As architects, one of our most important jobs is to identify and resolve the most significant challenges for the system under design (whether it is a new design, next generation design, or design for renovation and enhancement of the current generation system).
Just being a player in our industry means we face a set of challenges because the state of practice keeps evolving, and if we stagnate we get behind. Then we have to modernize just to get back to a level playing field.
In business, in the arenas in which we actively compete, we have to do more than that—we have to differentiate along one or more dimensions. We need to provide product features or services that stand out from the plethora of other options customers could go with. It is not just about offering some features and attributes that are not yet in our competitor's products. We need to offer some real and compelling unique value; we need to "delight" our customers (see the Kano discussion on our Resources for Architects Strategy Process page).
The architect needs to balance the need to differentiate with the lifecycle cost of every feature and every aggressive quality attribute that is pursued. What we need to do, just to be in the game, constrains what we can accomplish in order to distinguish our products or services and business. For example, some level of security, scalability, disaster recovery, in many systems are threshold attributes not our avenues for differentiation. But we must develop strategies (authentication, encryption and firewalls; load balancing; failover, etc.) to address these challenges. And these strategies have to be implemented, along with every function or service. Just delivering the base level of features and qualities is challenging, given intense competition in most markets.
Others will have a say in what our opportunities are to differentiate (e.g., marketing). And others will have a say in identifying the challenges we face to build and field systems in our domain (e.g., development). The architect needs to play a role in balancing what we would like to do, with what we are able to do given our resources and capabilities.
Moreover, the architect needs to play a role in increasing what we are able to do, and increasing the value of what we attempt to do, by focusing. Focusing attention, enabling specialization and separation, understanding where outsourcing or licensing can be leveraged, reducing complexity and scope where it is not essential to our value proposition. Knowing what to focus on and knowing what to ignore—those are key to success.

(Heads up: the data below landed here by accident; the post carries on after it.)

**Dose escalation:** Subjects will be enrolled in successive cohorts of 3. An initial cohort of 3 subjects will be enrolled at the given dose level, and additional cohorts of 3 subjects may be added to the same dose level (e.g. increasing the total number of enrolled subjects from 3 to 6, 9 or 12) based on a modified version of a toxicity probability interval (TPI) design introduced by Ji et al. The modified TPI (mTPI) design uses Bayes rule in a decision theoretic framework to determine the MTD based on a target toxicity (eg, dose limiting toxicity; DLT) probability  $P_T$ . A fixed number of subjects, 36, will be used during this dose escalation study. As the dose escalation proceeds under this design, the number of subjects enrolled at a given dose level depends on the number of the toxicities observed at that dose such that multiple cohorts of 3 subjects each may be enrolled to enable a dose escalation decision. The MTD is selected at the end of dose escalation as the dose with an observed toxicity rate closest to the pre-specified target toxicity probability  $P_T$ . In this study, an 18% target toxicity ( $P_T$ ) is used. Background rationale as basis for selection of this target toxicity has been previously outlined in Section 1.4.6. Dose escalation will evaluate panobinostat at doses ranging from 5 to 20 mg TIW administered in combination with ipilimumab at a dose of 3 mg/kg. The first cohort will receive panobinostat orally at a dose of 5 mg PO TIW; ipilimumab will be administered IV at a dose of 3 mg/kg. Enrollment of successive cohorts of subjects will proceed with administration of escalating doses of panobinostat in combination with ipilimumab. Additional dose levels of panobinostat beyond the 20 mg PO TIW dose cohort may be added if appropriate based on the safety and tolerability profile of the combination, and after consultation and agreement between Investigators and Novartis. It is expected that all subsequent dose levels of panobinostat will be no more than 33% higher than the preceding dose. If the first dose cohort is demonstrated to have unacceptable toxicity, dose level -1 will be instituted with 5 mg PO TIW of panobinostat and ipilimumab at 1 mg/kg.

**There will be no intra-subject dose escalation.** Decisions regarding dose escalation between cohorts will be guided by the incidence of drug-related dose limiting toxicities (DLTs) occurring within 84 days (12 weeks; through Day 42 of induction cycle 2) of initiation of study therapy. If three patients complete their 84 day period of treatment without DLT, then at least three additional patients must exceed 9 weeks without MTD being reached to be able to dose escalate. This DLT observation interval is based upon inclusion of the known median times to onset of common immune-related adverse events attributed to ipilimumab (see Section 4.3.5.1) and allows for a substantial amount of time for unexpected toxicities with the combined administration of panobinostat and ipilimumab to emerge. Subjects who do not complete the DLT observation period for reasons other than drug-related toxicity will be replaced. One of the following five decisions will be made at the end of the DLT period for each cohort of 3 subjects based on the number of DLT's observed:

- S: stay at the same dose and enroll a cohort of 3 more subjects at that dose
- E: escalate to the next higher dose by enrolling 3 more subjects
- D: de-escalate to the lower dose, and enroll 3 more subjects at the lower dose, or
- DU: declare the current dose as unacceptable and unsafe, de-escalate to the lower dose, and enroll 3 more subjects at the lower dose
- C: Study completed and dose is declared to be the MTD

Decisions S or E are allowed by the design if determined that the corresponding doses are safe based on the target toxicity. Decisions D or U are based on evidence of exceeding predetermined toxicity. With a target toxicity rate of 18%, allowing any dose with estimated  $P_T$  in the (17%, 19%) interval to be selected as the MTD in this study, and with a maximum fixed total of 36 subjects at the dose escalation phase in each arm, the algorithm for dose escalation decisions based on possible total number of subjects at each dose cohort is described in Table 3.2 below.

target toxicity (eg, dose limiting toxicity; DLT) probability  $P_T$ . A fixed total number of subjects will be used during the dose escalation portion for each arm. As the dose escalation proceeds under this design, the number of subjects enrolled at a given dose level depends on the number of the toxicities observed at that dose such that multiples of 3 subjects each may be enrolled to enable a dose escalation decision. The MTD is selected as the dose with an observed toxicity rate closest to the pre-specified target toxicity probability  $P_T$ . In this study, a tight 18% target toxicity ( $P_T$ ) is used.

Thus the architecture challenges arise from what we need to do because we are in the kind of business we are in, and from what we need to do uniquely well to create competitive distinction. These challenges will come from the environment, from our users and what they care about and are trying to do, and from our business, what we care about and are trying to accomplish and what we have to work with to get there.
Architects and Partnering
An area of skill development that we emphasize for architects is that of partnering. The architect role is relatively new in many organizations, yet the work was being done, more or less well, by people in other roles. This puts the architect in a situation where the architect's responsibilities overlap with those of others, and where they face turf-protectionism from at least three different constituencies: developers, managers and business analysts (or requirements analysts). Agile approaches try to put these back together, both in terms of the roles (eliminating hierarchy) and process (eliminating the "waterfall"), and this works just fine for small co-located teams. For bigger teams, especially those that are not co-located, we have to work harder to figure out roles and divvy up the work so that it can proceed effectively.
So the architect is taking away technical decision responsibility from developers. Hopefully, the architect is leading a consensus-oriented decision process, but even so, too many voices slows progress and not everyone can be satisfied all the time. We have to accept good-enough, or we will never be done! Reality check one!
And the architect is not taking away all technical decision responsibility. In a minimalist architecture approach, the architect defers all decisions that can be made at more local scope of responsibility to the owner at that scope (e.g., to the component owner which might be a tech lead for a complex component, or might be a developer, for a more narrowly scoped component).
References and Further Reading
Architects need to be great at strategy, and need to pay particular attention to strategy and innovation, so here are some more readings on strategy: